Don’t forget to think beyond savings and monthly payments towards your debt, to other significant expenses in the year ahead. For example, are all your friends getting married this year, leaving you on the hook for gifts, grooms or bridesmaid outfits, and travel? Are you having a baby? Remodeling your kitchen?
If so, you’ll want to increase your monthly savings targets.
Hint: Don’t forget to update your contribution amount in your 401k or IRA if increasing your savings towards retirement is one of your goals for the year.
Step 5. Set Budget
Time for the dreaded budget.
Except – if you’ve completed Steps 1-4, the process should be painless. Why? Because you already collected all the information you need. Now you need to put it all together.
To set up your monthly budget, set aside 1-2 hours and use the following formula:
|Monthly Income||A||Step 1|
|Fixed Expenses||C||Step 1|
|Emergency Fund||D||Step 4|
|Other Savings||E||Step 4|
|Discretionary Spending||F=A-B-C-D-E||Step 1|
If your discretionary spending budget is less than what you identified in Step 1 under the general expenses bucket, take an extra hour to figure out what you can cut. For instance, do you really need a subscription to a monthly plant delivery? What about accounts with all the streaming platforms? Can you do yoga at home?
Don’t call it quits on this step until A minus B, C, D, E, and F equals zero, and your discretionary spending budget is realistic based on your actual spending habits identified in Step 1. That’s when you know you’ve accounted for every dollar, and you’re not setting yourself up for failure.
Got it all planned out? Excellent – now update your automatic wire transfers to reflect any new amounts!
Monthly Course Corrections
Step 6. Reflect on the past month’s budget
Now for the part that most people skip: reflecting on your progress.
How’d you do this month? Did you hit your goals? Or did you overspend and rack up overdraft fees or credit card bills? This step should take 30-45 minutes if you’ve completed Steps 1-5.
Be gentle but honest with yourself; it’s a learning process.
Step 7. Prep next month’s budget
On average, your budget won’t vary month-to-month. But life happens!
Did your rent change? Did you get a raise? Start a side gig? Pay off your car loan? Any of these would result in a change to your budget.
If this is the case, add an extra hour to adjust your budget using the formula from Step 5 and the amounts of your automatic wire transfers.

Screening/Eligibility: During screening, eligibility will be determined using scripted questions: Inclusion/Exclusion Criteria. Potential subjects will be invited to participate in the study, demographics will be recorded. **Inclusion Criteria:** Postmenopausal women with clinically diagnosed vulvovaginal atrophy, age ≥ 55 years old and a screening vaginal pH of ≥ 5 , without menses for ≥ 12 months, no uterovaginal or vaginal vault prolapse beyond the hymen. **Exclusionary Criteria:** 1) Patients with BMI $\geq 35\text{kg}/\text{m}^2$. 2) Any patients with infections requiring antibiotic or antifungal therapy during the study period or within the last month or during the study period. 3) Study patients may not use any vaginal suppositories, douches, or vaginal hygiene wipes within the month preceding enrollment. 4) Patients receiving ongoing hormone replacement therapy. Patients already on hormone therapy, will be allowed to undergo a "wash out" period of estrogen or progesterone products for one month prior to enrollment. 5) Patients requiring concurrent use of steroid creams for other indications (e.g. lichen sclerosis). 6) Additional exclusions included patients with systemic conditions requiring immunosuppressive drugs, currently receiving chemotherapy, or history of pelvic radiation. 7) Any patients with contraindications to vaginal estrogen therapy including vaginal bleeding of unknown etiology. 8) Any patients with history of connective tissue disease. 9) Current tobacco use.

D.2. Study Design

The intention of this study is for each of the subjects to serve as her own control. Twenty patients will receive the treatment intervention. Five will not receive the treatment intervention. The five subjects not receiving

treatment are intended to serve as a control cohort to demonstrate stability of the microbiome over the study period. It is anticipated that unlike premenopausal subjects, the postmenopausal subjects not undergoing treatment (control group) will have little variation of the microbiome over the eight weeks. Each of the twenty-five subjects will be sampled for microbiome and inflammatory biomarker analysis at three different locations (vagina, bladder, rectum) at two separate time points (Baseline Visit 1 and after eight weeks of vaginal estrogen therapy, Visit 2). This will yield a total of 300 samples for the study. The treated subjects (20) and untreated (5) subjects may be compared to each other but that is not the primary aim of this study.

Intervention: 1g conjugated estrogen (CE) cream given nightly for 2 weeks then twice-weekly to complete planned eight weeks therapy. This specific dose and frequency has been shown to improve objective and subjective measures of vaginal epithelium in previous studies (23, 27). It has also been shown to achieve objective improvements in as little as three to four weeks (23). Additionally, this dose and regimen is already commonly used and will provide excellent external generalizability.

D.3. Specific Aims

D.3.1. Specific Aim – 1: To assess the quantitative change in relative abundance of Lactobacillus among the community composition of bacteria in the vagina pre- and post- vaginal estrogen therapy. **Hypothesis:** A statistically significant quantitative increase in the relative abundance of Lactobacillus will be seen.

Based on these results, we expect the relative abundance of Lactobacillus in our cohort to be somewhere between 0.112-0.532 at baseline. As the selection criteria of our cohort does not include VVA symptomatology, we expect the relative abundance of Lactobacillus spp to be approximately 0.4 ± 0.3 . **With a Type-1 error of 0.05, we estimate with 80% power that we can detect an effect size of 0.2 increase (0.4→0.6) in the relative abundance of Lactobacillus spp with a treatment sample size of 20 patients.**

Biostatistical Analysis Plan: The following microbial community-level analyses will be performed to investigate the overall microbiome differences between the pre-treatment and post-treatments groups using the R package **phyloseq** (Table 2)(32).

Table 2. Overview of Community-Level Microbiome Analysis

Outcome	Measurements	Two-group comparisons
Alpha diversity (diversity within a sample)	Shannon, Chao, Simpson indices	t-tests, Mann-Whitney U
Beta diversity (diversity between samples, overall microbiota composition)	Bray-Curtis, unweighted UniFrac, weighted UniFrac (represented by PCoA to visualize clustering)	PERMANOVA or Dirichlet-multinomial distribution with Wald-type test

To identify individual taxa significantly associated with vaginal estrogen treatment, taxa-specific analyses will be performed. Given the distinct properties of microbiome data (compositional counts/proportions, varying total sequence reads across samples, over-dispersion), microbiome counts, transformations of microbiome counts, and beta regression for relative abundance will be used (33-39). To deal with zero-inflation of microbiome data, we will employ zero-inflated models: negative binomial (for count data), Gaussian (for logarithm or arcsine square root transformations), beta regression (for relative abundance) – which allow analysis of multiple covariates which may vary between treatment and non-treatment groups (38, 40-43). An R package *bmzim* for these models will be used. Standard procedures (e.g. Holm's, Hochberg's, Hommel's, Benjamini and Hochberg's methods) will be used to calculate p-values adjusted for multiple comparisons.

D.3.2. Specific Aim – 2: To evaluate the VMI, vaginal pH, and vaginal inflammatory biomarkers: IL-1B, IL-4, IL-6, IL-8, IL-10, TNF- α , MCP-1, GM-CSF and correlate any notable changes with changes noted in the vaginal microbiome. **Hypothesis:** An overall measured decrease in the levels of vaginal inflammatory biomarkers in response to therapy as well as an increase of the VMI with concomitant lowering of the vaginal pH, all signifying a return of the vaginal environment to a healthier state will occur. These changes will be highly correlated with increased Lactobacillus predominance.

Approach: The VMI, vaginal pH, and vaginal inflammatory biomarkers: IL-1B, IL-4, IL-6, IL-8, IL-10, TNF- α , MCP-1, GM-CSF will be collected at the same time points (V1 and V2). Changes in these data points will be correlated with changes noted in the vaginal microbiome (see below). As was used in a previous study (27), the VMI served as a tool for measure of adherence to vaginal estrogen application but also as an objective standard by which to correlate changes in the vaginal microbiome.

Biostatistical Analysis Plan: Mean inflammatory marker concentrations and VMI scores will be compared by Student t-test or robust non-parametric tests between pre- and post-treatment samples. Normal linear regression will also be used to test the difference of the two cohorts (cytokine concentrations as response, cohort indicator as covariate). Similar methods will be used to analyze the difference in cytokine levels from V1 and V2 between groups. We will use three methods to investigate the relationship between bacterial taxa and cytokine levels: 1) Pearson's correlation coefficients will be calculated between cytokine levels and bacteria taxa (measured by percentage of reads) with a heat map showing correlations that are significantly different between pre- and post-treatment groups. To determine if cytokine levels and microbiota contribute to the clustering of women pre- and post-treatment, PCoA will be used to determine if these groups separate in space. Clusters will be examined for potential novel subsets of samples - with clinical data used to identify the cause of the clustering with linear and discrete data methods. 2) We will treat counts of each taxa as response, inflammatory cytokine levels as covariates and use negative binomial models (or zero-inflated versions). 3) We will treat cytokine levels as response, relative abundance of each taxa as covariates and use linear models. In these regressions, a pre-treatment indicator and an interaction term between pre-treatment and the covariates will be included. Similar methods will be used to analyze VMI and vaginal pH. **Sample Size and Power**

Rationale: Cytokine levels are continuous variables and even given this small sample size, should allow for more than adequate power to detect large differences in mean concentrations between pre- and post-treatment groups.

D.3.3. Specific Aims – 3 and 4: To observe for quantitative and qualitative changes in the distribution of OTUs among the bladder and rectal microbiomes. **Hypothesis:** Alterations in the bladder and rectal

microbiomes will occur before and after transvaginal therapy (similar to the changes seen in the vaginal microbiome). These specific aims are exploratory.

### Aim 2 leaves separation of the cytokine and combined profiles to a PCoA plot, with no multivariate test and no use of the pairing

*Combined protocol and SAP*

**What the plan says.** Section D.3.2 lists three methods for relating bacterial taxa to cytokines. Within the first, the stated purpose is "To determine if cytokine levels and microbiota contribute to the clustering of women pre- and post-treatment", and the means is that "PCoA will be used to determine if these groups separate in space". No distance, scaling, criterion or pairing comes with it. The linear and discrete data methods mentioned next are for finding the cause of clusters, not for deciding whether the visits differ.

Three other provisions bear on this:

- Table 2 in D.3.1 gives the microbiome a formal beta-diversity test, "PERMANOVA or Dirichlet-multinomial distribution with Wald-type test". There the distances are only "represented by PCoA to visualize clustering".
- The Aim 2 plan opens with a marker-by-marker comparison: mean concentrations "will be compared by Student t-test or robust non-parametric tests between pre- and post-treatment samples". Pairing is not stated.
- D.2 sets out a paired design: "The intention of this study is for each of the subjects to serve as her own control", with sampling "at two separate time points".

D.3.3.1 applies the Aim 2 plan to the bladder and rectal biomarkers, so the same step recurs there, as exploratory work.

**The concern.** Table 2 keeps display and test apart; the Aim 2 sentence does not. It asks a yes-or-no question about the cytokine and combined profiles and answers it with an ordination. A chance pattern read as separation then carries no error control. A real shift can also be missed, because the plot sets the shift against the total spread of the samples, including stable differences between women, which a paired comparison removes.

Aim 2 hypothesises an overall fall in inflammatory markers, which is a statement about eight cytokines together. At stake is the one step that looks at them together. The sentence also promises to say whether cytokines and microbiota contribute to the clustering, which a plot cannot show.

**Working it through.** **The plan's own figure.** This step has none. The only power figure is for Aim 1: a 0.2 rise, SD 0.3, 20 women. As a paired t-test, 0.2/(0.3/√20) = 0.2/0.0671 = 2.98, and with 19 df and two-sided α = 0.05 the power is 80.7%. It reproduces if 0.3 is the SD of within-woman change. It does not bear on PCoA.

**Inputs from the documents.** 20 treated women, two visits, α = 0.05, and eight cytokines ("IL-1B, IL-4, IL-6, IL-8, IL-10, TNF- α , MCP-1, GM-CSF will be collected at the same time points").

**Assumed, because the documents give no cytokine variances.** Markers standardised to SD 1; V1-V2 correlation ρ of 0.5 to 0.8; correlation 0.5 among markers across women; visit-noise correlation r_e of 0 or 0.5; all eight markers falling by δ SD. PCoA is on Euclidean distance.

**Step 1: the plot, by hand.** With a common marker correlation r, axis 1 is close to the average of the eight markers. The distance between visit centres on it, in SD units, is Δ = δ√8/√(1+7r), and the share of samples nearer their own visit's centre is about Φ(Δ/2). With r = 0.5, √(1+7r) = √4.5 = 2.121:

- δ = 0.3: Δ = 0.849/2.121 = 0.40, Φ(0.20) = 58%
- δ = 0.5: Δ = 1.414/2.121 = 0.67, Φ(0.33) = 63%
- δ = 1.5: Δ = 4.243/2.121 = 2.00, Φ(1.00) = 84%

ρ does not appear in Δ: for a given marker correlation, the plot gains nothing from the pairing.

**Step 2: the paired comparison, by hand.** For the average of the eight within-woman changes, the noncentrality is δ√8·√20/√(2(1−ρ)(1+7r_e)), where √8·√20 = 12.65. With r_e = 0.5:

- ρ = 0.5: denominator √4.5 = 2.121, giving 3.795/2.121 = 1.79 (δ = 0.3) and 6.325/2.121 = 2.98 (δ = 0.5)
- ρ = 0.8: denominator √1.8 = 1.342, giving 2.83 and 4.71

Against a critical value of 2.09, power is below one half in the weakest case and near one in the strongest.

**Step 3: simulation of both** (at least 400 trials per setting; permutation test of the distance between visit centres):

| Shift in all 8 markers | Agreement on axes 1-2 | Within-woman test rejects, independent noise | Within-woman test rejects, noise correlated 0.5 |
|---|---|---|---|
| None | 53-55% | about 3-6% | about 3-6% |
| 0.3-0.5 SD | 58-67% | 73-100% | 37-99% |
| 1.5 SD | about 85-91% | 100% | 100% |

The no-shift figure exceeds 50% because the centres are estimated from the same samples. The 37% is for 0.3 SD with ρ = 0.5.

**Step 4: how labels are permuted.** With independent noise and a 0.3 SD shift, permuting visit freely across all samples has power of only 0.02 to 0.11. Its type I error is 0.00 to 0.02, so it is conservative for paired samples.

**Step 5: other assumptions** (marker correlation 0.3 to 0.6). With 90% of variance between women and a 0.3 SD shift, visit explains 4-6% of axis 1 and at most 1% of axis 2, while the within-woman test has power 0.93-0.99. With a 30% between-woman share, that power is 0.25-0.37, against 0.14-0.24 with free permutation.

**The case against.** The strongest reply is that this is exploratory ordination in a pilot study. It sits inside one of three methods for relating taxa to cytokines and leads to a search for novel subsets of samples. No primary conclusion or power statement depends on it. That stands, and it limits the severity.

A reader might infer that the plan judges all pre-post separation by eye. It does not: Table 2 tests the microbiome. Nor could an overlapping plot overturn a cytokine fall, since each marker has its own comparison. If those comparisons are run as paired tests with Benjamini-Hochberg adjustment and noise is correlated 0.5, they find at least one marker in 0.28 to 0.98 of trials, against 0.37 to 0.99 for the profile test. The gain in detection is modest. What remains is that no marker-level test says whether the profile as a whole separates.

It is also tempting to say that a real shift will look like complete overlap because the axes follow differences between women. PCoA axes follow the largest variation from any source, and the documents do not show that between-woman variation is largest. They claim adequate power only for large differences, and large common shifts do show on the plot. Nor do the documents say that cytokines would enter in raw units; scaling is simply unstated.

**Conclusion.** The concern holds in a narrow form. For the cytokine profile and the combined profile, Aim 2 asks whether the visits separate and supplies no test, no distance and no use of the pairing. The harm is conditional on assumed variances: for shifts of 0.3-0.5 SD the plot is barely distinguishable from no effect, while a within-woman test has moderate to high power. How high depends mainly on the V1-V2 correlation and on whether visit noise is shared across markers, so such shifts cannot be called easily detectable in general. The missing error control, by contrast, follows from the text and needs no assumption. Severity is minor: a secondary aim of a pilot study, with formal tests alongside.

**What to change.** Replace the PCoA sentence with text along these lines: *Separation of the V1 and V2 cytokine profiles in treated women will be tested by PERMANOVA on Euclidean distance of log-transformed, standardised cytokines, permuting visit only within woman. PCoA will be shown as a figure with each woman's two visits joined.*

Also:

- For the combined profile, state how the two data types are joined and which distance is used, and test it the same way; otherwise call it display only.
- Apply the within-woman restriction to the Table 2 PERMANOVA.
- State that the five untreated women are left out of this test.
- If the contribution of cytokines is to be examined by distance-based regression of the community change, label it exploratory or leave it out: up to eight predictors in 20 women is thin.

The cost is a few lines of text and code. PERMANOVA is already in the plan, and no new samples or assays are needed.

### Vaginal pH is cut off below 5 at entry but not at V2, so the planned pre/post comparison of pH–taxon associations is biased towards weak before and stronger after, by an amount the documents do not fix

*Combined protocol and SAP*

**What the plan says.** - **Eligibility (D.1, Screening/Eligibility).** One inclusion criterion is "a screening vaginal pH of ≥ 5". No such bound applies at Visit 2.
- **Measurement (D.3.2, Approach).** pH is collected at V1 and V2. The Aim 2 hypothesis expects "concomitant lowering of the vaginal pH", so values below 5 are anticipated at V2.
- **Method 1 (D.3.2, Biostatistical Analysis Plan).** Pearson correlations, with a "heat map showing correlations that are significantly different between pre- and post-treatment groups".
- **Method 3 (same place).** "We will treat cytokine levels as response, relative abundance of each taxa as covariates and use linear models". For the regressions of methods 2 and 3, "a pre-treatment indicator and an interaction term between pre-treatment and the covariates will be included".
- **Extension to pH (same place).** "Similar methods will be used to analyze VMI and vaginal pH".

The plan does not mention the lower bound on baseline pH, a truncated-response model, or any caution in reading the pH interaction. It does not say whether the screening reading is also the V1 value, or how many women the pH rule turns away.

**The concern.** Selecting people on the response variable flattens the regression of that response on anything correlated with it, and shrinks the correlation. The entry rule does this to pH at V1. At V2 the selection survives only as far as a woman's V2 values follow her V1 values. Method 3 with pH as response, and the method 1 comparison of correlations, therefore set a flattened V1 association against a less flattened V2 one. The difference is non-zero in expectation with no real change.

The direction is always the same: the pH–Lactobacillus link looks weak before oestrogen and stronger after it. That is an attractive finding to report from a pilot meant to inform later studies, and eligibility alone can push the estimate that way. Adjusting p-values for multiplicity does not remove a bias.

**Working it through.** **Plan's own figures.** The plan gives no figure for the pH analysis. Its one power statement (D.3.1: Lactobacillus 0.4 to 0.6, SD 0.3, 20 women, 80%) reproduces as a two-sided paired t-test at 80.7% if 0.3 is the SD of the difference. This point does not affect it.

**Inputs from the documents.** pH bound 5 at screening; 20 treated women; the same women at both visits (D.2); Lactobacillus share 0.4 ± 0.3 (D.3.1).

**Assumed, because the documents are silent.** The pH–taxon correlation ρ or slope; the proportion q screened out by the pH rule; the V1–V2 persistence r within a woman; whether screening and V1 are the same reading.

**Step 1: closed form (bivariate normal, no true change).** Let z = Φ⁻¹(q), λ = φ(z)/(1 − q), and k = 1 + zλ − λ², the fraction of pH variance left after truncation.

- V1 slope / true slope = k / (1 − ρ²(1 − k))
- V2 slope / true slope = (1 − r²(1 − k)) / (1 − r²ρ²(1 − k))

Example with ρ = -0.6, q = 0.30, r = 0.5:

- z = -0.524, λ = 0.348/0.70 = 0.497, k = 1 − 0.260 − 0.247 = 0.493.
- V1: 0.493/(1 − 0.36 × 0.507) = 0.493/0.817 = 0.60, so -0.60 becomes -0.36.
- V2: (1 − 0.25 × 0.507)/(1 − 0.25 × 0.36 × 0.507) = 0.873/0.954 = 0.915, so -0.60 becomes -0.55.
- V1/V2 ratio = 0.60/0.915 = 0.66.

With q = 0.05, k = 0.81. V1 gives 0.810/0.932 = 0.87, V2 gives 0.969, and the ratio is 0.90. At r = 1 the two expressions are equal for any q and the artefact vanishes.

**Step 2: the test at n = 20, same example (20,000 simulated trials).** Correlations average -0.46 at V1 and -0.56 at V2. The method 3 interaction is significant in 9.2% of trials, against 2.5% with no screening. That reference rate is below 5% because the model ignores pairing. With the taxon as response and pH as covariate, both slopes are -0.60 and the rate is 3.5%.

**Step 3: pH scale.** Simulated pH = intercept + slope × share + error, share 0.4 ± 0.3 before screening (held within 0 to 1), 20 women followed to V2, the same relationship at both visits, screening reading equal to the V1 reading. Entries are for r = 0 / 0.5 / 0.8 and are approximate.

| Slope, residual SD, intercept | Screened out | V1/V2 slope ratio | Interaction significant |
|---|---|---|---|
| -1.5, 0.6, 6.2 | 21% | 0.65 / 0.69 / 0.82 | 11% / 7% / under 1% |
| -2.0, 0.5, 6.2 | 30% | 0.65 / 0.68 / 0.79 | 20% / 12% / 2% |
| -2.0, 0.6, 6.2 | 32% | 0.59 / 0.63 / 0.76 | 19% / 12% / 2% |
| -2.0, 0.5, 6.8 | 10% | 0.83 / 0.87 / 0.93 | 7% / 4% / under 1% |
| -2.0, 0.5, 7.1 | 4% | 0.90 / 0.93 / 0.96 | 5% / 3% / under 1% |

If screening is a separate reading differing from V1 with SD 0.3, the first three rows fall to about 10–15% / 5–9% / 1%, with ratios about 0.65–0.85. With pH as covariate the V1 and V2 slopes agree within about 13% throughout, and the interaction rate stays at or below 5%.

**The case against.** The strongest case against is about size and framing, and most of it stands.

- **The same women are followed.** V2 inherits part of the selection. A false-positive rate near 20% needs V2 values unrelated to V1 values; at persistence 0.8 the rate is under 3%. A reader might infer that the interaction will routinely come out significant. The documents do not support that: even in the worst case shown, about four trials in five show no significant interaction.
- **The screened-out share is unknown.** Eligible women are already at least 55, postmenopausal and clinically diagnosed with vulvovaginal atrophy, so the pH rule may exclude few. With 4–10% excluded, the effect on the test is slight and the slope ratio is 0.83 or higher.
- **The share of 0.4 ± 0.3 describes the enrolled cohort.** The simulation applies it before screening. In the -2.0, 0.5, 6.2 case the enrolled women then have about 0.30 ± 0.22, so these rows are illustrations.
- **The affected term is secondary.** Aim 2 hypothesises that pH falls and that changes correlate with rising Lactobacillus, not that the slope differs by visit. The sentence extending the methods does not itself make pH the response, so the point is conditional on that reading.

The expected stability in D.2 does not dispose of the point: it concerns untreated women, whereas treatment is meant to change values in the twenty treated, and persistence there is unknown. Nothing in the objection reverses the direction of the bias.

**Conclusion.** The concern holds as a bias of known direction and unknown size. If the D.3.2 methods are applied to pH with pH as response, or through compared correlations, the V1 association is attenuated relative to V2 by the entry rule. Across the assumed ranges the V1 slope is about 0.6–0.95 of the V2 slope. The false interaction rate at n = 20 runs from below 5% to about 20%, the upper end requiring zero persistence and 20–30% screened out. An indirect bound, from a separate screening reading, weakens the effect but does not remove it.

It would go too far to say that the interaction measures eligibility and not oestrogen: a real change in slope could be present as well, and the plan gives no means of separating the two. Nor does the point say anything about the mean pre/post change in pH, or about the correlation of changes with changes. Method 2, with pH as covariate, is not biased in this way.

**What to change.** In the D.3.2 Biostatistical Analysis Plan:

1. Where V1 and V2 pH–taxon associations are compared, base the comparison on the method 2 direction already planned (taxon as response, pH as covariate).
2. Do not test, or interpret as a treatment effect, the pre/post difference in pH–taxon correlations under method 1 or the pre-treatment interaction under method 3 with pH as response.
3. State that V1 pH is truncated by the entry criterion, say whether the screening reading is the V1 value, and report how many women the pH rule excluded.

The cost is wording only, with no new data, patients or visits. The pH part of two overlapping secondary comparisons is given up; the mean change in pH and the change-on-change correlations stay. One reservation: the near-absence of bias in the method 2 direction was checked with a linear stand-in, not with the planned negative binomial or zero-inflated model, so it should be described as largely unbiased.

Step 9. Check your spending
Why can I spend less than 1- 2 hours reflecting on the month as a whole?
Because at the end of every week, I update my budget to reflect that week’s spending, so by the end of the month, all I have to do is reflect and adjust.
Here all you need to do is collect and categorize all transactions from the week into the buckets from Step 5.
If you’re in week three, you can take a few extra minutes to check for overspending so you can pull back in week 4; that’s it! A cinch.
Tip: Try using an online budgeting software that syncs with your bank accounts to remove the hassle of tracking and writing down every transaction (I use YNAB). Or, if you don’t want to sync your accounts, most budgeting software will allow you to upload transaction downloads from your account.
Bonus Tips for Saving Even More Time
Step 10. Work With an Advisor
Overwhelmed or just looking for some extra support in getting started? Consider working with a coach to help create a money management and budget system based on your specific needs.
And if you’re worried about the cost. The right advisor will help you save money above and beyond whatever fees you pay for their help.
Tip: If you’re using a more sophisticated budget system, like Personal Capital, that not only shows you you’re spending but also all bank account and debt balances, they likely offer a free consultation.
Why Wait? Hone Your Budgeting & Money Management Skills Today.
Don’t let money stress you out or catch you unawares. Complete one step a day, a week, or a month – whatever gets you one step closer to your goals and confidence.
For example, maybe this week, you complete step 1.
Next week you research bank accounts.
And the week after that, you set up one new bank account.
Whatever it takes to keep you on the road to effectively managing your money and financial security.
And when your system is all set up, don’t forget to share your wisdom, hacks, and experiences with the Cultivating Cash community via the comment section below.